Engineered wood siding is made from a combination of wood fibers, exterior-grade resins and performance-enhancing treatments such as zinc borate and water-resistant waxes. It is a relatively new siding product, having only been developed in the 1960s. Despite this, engineered wood has quickly become a major siding player.

Cost relative to other materials. The cost of engineered wood can be half that of real wood siding. Due to the relative ease of installation for the contractor, engineered wood may also cost less to install than fiber cement.

Environmental impact. Some engineered wood production uses timber harvested in line with Sustainable Forestry Initiative® standards. The synthetic resins used are low-VOC, and waste from both production and installation is minimal.

Other Pros and Cons:

  • Lighter and more resistant to breakage and impact-related damage than fiber cement siding
  • Easier to install and does not require the use of specialty cutting tools
  • Primed at the factory (ready-to-paint). Prefinished siding also available in a wide range of profiles and textures
  • Holds up well to changes in humidity and temperature
  • Early versions were known to suffer from moisture-related issues

Wood

Wood is considered a premium siding material and is prized for its looks, warmth and workability. Common wood species used in siding production include Western red cedar, redwood, fir, spruce and pine.

Cost relative to other materials. The initial cost of wood siding is steep compared to engineered wood, vinyl and fiber cement. Cost also varies greatly depending on wood species and grade. Ease of installation helps reduce associated labor costs; however, the maintenance required throughout its lifespan adds to the overall cost.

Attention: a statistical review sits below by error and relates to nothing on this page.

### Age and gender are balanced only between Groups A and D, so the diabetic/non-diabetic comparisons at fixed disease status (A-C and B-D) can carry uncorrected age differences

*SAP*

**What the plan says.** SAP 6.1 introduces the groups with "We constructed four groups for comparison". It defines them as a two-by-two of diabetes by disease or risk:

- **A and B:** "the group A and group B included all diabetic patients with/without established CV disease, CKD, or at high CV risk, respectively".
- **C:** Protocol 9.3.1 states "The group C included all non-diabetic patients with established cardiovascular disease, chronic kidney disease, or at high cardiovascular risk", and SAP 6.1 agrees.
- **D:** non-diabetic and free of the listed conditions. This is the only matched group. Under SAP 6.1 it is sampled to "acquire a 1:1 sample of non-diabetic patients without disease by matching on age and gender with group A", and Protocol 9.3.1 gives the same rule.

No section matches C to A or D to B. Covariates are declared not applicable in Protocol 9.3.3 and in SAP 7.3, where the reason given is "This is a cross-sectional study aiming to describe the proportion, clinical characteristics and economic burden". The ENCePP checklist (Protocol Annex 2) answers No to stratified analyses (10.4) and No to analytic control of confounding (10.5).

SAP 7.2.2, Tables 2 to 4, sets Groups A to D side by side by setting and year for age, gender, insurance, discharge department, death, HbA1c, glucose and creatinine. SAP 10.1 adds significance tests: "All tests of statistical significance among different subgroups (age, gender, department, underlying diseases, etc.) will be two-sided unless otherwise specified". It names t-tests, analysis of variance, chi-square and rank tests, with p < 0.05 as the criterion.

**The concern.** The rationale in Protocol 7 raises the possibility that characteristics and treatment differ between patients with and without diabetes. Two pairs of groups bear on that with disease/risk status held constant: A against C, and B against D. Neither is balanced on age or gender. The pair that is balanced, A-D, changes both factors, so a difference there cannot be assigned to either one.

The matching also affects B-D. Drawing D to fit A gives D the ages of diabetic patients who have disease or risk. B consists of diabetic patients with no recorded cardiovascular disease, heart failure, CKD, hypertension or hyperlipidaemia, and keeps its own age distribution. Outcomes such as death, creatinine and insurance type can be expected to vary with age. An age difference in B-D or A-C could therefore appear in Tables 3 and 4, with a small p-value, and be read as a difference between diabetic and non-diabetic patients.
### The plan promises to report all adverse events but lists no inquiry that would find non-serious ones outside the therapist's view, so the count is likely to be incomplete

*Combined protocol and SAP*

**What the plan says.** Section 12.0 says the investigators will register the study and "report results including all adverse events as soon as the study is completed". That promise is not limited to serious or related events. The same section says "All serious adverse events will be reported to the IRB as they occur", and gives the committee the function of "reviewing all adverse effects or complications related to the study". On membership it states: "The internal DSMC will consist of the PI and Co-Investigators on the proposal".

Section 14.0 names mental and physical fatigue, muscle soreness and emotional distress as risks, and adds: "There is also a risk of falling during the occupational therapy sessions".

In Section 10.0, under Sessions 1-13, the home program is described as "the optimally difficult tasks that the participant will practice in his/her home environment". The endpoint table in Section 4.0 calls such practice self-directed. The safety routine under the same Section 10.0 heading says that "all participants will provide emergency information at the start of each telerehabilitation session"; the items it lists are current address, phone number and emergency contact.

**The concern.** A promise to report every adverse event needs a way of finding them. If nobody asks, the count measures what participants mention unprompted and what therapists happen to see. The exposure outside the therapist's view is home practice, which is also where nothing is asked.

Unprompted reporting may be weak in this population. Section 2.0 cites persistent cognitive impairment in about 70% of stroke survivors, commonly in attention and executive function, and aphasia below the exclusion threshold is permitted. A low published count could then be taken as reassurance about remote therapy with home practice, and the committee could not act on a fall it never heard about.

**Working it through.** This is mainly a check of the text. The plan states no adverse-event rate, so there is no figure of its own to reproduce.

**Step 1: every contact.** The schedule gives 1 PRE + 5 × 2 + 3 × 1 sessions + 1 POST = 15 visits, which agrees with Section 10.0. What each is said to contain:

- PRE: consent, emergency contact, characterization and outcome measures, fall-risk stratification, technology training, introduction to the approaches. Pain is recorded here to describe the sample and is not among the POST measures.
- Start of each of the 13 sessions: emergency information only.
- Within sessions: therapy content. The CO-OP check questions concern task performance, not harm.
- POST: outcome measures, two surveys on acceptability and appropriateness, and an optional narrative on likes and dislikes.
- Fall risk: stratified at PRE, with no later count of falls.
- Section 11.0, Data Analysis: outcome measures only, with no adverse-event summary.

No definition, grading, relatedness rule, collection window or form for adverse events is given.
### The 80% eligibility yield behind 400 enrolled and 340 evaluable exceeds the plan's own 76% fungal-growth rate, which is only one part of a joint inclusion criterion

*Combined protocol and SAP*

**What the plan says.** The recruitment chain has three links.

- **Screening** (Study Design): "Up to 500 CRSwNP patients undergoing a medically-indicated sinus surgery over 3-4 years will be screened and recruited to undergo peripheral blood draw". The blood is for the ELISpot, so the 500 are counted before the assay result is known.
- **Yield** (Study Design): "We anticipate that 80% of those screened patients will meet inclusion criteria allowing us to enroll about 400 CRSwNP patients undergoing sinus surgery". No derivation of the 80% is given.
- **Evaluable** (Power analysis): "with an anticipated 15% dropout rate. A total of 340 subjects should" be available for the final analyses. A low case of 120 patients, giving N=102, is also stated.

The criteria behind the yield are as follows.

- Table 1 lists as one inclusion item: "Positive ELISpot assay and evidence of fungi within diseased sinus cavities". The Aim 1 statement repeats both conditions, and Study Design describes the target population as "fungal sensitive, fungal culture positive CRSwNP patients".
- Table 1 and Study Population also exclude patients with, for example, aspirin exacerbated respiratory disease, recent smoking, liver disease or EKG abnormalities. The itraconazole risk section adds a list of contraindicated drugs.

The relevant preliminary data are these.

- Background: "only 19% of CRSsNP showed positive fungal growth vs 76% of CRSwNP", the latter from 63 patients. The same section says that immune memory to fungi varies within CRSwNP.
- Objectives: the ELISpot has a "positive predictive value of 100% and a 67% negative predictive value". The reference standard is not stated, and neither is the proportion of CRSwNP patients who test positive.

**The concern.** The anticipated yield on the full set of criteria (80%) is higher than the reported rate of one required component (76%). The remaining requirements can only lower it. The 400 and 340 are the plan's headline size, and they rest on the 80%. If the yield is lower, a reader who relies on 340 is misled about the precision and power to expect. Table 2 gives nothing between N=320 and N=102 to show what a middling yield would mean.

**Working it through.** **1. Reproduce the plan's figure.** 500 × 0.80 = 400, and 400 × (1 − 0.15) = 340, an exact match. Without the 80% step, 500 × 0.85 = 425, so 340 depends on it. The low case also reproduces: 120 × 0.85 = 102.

Environmental impact. Old-growth timber is known to produce the best grades of wood siding. It also has an R-value, resistance to heat flow, of 0.8 even without synthetic insulation compared to non-insulated vinyl siding’s R-value of 0.6.

Other Pros and Cons:

  • Easy to cut, shape and install
  • Available as primed or prefinished siding in a variety of species, grades, profiles and shapes
  • Easily replaced in small quantities when damaged
  • Cannot be installed over existing siding materials
  • Not as fire-resistant as brick or stone, even after treatment with fire-retardants
  • Susceptible to damage from insects and pests

Fiber Cement

Fiber cement is made from a mix of Portland cement, sand and wood pulp. Though not as prevalent as vinyl, brick and stucco, it has risen in popularity in recent decades. Fiber cement was the principal siding material used in 19% of single-family homes built in 2015.